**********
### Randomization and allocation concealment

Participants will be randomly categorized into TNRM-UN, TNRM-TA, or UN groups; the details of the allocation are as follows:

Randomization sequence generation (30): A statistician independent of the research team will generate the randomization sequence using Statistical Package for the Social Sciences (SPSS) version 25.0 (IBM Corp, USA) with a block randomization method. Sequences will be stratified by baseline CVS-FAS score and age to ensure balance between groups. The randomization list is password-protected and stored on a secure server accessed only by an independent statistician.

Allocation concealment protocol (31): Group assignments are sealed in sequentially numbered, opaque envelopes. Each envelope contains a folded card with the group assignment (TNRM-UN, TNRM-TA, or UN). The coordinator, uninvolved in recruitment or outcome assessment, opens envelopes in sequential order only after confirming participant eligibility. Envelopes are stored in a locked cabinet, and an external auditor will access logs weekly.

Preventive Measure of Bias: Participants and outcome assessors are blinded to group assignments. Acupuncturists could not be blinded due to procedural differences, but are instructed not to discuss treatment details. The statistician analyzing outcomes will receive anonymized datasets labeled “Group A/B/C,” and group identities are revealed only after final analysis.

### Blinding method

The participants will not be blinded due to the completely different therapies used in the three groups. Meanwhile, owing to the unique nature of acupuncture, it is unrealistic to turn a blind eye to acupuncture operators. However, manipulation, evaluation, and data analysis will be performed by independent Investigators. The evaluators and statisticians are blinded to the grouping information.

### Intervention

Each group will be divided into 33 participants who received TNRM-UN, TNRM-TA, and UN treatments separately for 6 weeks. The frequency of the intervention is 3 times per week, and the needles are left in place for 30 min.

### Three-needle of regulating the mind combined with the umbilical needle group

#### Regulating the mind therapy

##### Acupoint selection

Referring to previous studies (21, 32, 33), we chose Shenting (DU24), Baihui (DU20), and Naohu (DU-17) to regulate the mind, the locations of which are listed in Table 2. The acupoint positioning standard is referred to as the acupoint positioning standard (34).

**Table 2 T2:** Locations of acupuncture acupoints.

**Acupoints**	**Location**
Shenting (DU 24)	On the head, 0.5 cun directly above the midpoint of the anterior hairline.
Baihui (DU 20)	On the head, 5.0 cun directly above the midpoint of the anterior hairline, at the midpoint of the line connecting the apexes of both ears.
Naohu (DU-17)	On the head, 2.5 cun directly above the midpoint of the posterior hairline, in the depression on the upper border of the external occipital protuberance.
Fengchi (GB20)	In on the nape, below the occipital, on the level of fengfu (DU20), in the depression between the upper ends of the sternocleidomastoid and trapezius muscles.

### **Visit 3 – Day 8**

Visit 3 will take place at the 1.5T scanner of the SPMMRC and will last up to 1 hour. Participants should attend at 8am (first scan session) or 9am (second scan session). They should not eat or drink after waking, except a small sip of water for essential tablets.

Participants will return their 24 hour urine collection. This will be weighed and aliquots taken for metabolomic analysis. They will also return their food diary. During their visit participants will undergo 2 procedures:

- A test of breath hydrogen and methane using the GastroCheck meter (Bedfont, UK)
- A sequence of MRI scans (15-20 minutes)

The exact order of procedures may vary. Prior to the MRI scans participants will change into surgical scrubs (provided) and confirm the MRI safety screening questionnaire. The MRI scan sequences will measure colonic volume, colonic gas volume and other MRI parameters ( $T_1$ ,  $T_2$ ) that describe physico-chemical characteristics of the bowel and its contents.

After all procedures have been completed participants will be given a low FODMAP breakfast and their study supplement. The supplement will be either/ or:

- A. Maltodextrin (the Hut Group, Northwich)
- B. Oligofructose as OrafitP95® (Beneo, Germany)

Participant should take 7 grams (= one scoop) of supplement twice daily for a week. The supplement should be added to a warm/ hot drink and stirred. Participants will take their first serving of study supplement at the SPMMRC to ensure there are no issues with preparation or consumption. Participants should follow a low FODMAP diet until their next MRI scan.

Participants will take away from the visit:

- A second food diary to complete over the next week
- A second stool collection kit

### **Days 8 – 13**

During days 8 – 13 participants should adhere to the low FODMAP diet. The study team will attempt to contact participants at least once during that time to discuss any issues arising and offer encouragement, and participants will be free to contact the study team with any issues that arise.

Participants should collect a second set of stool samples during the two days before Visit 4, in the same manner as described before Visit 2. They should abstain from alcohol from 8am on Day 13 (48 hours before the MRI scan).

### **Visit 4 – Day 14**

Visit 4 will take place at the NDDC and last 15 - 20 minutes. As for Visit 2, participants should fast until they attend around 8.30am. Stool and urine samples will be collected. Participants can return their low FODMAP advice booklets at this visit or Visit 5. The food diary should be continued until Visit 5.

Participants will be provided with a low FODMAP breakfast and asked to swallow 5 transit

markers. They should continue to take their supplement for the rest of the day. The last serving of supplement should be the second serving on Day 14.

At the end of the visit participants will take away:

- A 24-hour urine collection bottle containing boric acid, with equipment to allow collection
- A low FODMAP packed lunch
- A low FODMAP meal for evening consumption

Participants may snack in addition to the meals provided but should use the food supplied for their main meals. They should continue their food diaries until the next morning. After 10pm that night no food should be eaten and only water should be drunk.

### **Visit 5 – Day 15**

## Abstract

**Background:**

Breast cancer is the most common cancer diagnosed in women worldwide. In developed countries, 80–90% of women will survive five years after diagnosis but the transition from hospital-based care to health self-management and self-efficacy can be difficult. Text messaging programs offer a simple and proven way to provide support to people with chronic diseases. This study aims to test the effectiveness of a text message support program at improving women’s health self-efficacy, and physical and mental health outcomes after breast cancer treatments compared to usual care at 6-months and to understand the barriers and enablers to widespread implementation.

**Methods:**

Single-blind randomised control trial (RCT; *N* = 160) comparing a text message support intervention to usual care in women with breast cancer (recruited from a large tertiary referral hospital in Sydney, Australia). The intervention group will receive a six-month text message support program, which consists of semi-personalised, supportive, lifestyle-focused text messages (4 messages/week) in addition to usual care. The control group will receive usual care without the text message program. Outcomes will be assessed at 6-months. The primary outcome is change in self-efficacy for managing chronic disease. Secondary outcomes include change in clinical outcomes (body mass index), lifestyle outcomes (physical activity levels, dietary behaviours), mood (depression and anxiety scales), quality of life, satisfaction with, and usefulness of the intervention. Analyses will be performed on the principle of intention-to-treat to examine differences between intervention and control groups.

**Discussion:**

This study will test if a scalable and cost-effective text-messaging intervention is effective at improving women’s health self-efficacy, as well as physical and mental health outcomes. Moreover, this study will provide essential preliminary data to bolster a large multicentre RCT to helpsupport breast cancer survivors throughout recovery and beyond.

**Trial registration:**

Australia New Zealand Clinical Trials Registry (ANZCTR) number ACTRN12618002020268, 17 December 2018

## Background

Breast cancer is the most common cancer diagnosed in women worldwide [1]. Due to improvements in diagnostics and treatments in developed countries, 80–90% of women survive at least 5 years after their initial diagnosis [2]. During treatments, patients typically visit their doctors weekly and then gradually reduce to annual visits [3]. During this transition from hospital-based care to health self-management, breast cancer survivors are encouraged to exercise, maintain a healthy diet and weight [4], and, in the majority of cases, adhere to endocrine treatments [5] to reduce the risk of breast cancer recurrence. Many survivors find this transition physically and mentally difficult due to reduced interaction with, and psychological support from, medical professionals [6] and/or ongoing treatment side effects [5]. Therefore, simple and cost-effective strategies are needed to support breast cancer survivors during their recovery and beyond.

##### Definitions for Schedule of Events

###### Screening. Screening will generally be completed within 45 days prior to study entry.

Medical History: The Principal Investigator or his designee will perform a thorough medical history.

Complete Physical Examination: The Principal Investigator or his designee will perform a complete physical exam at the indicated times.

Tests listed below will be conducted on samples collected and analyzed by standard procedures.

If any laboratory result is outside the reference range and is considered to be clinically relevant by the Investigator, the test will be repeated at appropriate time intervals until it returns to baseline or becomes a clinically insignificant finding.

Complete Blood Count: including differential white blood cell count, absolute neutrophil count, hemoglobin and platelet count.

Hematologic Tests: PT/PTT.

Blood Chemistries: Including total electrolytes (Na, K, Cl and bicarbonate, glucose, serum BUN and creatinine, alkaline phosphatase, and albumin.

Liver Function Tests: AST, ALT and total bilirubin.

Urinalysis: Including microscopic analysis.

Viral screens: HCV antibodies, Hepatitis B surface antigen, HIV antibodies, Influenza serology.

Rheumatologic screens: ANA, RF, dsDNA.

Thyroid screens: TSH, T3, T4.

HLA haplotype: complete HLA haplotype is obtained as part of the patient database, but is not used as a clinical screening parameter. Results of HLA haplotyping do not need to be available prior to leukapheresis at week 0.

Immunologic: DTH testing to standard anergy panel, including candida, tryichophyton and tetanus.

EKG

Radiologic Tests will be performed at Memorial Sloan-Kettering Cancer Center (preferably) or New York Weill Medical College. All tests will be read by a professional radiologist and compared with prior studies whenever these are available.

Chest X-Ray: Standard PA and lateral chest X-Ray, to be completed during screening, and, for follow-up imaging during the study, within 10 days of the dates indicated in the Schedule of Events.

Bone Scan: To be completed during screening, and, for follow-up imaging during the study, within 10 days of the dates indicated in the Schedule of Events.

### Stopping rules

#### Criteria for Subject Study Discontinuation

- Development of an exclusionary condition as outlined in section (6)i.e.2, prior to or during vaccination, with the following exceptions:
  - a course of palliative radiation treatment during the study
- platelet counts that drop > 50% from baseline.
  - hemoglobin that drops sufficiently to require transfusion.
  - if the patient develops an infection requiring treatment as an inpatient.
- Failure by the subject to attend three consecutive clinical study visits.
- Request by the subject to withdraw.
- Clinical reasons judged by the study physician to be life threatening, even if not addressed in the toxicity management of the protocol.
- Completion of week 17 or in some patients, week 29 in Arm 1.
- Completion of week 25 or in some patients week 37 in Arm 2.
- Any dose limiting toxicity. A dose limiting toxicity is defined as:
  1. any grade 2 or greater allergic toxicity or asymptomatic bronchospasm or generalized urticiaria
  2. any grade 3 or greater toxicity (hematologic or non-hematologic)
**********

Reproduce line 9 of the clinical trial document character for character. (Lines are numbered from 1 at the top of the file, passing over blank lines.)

Each group will be divided into 33 participants who received TNRM-UN, TNRM-TA, and UN treatments separately for 6 weeks. The frequency of the intervention is 3 times per week, and the needles are left in place for 30 min.